For more than 50 days, thousands of activists in New Delhi have sipped tea, sang songs, created art, and shared their stories with their children. And they have done it all from the middle of a major highway through the city.
But as votes were counted from the weekend’s local legislative elections, the protesters—most of them Muslim women—fell silent and refused to speak, India’s ABP News reported. The election results sent a powerful message of their own to the Hindu nationalist ruling party, which has stirred contention in the country with policies perceived as anti-Muslim.
Prime Minister Narendra Modi’s Bharatiya Janata Party (BJP) won the general election in May but has lost several state elections since then. The BJP only secured seven of the 70 seats in the Delhi Legislative Assembly, which makes laws for the metropolitan area of New Delhi. The local governing anti-corruption Aam Aadmi Party won 63 seats. For the past five years, the Aam Aadmi Party has emphasized policies supporting the poor, including fixing public schools and providing healthcare and electricity subsidies.
“This shows that in this toxic atmosphere of hate and division, what people really want is a stable and compassionate government,” said Priya Dutt, a former member of the Indian Parliament.
As a central aspect of its campaign, the BJP lashed out against the protests that began in December over the Citizenship Amendment Act. The law will fast-track the naturalization of Buddhists, Christians, Hindus, Jains, Parsis, and Sikhs who fled Afghanistan, Bangladesh, and Pakistan because of religious persecution before 2015. Protesters criticize the law for making religion a basis for citizenship and for excluding Muslims, especially Rohingya refugees who left Myanmar, also known as Burma, en masse in 2017. Nearly 30 people have died since the protests began.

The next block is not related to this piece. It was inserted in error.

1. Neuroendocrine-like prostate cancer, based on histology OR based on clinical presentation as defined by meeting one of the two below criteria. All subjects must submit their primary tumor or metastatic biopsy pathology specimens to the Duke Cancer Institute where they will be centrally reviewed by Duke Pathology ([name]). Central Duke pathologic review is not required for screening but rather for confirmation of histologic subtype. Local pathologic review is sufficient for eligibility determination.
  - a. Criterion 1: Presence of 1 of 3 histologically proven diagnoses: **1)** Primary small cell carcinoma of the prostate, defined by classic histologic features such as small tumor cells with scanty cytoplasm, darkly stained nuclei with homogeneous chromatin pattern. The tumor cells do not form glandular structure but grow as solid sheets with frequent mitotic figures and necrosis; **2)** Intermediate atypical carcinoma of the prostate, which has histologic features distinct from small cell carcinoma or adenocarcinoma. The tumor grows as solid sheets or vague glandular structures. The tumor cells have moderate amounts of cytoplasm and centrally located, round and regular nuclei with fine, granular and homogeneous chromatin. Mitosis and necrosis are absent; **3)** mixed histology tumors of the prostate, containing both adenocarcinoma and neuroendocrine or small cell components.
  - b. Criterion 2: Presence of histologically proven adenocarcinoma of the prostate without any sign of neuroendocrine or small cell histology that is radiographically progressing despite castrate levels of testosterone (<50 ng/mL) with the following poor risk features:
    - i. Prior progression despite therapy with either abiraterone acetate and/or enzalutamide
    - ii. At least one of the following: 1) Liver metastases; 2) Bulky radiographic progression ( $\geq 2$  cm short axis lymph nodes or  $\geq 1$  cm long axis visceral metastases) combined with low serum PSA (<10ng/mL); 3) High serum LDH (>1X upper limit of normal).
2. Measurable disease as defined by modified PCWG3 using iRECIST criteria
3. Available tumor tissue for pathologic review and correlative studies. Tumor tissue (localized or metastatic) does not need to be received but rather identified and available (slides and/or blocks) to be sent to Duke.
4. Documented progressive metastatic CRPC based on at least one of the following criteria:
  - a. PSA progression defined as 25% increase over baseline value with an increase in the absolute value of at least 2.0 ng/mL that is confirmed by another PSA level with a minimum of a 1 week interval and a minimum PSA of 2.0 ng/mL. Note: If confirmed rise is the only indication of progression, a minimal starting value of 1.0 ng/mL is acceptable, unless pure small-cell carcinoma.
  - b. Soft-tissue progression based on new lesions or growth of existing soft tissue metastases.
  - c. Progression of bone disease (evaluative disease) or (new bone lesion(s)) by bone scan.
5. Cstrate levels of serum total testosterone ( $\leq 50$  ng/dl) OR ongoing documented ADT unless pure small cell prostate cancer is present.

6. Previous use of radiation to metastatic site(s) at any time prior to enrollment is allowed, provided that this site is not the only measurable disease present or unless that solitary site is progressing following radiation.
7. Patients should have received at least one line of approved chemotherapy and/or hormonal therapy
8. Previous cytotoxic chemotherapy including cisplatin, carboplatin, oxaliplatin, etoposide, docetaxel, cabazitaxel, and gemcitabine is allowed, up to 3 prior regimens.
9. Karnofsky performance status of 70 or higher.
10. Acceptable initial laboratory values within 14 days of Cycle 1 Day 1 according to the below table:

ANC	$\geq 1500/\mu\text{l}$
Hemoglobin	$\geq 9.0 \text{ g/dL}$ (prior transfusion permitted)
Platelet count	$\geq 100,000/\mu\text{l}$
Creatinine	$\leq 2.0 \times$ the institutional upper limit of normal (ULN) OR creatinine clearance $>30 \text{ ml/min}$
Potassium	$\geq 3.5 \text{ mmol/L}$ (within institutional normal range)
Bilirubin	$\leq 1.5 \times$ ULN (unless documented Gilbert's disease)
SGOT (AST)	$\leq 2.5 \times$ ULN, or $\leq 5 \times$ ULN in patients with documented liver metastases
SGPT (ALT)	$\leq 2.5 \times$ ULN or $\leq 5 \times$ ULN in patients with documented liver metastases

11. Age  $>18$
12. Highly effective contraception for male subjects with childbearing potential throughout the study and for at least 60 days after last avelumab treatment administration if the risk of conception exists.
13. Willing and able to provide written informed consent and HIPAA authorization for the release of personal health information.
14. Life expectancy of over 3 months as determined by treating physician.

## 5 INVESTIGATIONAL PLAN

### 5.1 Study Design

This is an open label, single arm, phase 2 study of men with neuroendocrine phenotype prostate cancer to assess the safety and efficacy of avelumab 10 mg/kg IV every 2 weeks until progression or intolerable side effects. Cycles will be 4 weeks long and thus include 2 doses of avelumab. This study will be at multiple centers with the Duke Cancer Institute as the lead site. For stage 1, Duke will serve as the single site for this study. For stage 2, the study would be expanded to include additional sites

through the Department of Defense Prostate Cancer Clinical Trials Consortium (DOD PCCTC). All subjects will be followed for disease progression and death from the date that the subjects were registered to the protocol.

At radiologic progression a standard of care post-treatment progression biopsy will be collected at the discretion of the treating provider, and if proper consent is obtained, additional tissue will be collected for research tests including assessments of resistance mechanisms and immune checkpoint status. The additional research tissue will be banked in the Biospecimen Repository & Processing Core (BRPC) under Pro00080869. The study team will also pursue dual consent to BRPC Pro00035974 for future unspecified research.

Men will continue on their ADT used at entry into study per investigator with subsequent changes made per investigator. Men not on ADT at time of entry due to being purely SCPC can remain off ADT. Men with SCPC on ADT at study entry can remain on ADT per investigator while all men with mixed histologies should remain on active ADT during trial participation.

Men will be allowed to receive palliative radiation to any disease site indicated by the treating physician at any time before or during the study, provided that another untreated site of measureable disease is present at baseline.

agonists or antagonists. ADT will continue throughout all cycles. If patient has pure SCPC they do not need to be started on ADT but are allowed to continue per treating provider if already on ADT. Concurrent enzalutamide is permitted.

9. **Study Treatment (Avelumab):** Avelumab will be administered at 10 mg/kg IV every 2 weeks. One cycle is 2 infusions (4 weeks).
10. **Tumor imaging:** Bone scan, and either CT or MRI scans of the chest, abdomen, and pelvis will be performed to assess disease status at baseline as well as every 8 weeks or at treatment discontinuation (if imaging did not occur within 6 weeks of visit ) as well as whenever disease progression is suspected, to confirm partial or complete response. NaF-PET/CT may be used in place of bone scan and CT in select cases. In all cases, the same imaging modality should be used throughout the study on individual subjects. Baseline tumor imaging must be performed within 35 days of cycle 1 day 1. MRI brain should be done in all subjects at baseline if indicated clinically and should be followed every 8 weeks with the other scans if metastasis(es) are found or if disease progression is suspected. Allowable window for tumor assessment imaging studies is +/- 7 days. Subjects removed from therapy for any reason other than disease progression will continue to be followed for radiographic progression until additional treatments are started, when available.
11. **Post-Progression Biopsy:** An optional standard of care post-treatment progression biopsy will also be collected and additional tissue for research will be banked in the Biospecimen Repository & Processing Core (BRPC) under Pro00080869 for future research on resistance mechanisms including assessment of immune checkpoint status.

Farhana Nahid, who attended the protests with her daughter and granddaughter, told the BBC the law is discriminatory. She said she brought her family members along so “if I am not around they could take the struggle forward,” and then asked, “Why is the government isolating Muslims? We want [the law] to be scrapped.”
BJP members ramped up their anti-protest rhetoric ahead of the New Delhi vote. During a rally on Feb. 2, Yogi Adityanath, the firebrand chief minister of the northern state of Uttar Pradesh, called the female protesters “terrorists” who should be fed with “bullets, not biryani.” Biryani is a popular Indian rice dish that originated in Muslim communities.
At another address late last month, Parvesh Verma, the BJP’s member of Parliament for West Delhi, warned voters the protesters would enter their homes and assault and kill their women.
“If the BJP comes to power on 11 February, you will not find a single protester within an hour,” he said. “And within a month, we will not spare a single mosque built on government land.”
The campaign has already incited violence against protesters. New Delhi recorded three shootings at protest sites. At two of the attacks, gunmen shouted Hindu-nationalist slogans.
Neelanjan Sircar, a political scientist at India’s Ashoka University, told Agence France-Presse that Modi’s party employed “political polarization” to attempt to clinch a victory.
“The strategy is quite clear in that sense, but it’s a very dangerous game,” he said. “These are not wounds that heal easily.”